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The Q1 2021 Business Partners Limited SME Index found that the reintroduction of load shedding has had a negative impact on 49% of small and medium enterprises (SME) surveyed, however they were able to work around it. Earlier this month, South Africans were unexpectedly subjected to stage 4 load shedding, which presents a unique set of challenges for small businesses.

The third annual State of Small Business report by Xero and World Wide Worx states that over half of South African SMEs have not yet adopted cloud technology because they cannot rely on a consistent and efficient flow of electricity or internet connectivity. In fact, almost 60% of the businesses that were surveyed said that the scheduled power outages posed a significant threat to their daily operations and revenue stream.

What’s becoming clearer is that load shedding is going nowhere any time soon, with some forecasters predicting that it could be a South African reality for the next five years. If you’re a small business owner, it’s a reality you’ll need to prepare for. We’ve shared a few guidelines on what to consider:

So you have a generator, but is it insured?

A generator might be able to keep you going when the lights go out, but have you considered insuring it? While generators cost between R25 000 and R150 000 to replace, the repairs could end up costing more than the generator is worth, so insurance is a worthwhile investment. Check with your business insurer whether your generator can be insured as part of your current policy. If you are insured, make sure that it is installed professionally and operated correctly, as there are industry standards that need to be adhered to for insurance to be valid. You’ll need a certificate of compliance from a qualified electrician to prove that it was installed correctly, so this is not a DIY job.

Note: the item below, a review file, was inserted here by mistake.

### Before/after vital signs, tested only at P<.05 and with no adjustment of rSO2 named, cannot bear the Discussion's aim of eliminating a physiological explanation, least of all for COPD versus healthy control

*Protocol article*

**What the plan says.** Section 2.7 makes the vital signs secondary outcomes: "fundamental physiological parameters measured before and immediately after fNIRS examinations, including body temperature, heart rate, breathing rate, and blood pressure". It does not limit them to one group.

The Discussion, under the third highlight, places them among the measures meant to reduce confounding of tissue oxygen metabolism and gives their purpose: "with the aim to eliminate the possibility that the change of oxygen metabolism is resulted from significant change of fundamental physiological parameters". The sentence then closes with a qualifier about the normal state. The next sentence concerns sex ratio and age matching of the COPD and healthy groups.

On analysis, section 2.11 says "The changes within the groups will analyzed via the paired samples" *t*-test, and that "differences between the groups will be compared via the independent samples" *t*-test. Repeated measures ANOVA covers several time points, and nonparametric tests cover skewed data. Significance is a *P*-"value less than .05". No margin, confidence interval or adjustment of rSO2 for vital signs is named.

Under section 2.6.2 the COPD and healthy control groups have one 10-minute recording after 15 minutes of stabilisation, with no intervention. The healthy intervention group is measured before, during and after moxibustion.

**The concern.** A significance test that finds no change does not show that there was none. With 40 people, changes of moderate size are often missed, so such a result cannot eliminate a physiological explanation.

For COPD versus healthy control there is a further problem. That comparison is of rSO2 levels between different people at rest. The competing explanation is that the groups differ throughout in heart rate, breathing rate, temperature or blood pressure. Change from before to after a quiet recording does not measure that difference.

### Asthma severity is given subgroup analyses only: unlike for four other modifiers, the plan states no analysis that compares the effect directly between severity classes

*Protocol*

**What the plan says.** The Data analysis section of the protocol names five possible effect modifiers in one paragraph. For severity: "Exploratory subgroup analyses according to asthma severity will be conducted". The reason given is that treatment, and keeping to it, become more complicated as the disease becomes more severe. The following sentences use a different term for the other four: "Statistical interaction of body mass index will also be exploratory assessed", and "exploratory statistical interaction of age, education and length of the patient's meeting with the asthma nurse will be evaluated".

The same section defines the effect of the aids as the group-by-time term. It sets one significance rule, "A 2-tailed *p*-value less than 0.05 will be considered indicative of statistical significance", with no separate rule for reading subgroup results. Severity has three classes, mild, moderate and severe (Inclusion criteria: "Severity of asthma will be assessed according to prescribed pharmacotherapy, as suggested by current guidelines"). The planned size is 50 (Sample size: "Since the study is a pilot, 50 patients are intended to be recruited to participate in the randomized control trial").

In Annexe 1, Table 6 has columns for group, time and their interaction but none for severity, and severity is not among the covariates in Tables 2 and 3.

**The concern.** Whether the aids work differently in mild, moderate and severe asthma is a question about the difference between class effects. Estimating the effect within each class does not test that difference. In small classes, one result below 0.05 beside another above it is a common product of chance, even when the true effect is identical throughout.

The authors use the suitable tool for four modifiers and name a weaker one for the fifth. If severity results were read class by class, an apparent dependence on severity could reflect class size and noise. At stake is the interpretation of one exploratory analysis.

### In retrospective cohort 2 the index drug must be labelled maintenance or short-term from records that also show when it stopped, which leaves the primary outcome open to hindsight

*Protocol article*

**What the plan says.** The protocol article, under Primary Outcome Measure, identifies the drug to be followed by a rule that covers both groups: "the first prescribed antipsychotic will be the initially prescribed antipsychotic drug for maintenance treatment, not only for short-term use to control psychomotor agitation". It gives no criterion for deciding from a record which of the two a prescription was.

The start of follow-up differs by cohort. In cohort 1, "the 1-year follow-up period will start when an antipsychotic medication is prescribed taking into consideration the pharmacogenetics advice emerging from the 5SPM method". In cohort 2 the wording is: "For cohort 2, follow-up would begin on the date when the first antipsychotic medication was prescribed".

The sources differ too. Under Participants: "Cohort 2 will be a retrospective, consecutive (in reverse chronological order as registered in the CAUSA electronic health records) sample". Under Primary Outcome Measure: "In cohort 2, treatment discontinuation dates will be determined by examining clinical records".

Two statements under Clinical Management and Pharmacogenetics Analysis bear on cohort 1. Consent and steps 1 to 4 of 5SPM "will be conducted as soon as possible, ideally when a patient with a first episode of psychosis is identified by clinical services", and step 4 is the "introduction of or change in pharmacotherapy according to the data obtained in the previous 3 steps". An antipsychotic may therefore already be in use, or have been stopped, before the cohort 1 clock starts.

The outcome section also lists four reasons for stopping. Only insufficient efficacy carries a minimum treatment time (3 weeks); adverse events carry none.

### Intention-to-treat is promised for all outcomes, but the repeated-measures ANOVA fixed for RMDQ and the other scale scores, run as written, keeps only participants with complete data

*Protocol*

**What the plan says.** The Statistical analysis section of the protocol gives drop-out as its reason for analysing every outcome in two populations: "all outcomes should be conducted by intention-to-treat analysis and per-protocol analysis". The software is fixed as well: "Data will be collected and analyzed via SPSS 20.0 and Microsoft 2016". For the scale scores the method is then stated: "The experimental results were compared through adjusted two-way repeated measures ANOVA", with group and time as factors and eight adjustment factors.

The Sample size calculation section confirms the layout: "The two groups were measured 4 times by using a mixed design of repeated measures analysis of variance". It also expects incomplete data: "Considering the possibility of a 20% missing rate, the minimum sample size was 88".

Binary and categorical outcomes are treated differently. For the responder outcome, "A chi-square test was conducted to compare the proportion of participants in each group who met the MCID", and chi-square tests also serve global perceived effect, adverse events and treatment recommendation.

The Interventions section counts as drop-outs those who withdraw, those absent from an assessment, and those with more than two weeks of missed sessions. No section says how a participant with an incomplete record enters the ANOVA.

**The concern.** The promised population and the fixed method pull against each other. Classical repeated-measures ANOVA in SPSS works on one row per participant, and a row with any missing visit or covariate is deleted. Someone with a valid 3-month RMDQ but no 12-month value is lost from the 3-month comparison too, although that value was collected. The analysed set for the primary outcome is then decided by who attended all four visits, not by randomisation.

The answer is in the cloud

Not only has load shedding affected the way we work, it’s affected where we work and can cause havoc when attempting to save work as systems are forced offline – we’ve all experienced that dreaded feeling when you lose a document you’ve worked on tirelessly. This, coupled with the third wave of COVID-19 and a slow vaccine rollout means that office-based working is unlikely to return to “normal” in the foreseeable future. The answer is to embrace cloud-based business solutions as they allow team members to log in from anywhere in the world, at any time, with the necessary resources available to them. Cloud solutions promote efficiency and eliminate the need for constant backups. Converting to the cloud allows businesses to pay for what they use, cut hardware expenses dramatically and decrease rental expenditure.

Considering a UPS? You have options.

It’s fair to say that the biggest inconvenience caused by load shedding is the interruption to internet connectivity. To remedy this interruption, you could opt to buy a UPS (‘uninterrupted power supply’), which ranges from between R1 000 to R45 000 – but not all UPS systems are created equal. Standby UPS systems provide a short-term source of electricity and operate with a static switch to transfer the load automatically from the utility to the inverter when the power cuts out. A Double Conversation UPS is ideal for powering up mission-critical equipment and machinery, and a Line Interactive UPS keeps track of incoming voltage and regulates voltage automatically when low or high levels occur. It’s best to contact an electrician to help you calculate the voltage you require and advise on a cost-effective UPS solution to match your needs.


About the Author: Ben Bierman

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Ben Bierman has been our Managing Director since 2015. He joined our company in 1990 and has risen through the ranks occupying various positions ranging from being a management accountant, Head of Information Technology and Chief Financial Officer. Ben is an avid reader, enjoys classical music and being in the outdoors including for hunting trips. He is our go-to-spokesperson for our SME Confidence Index, SME sector policy and trend matters, and business leadership articles.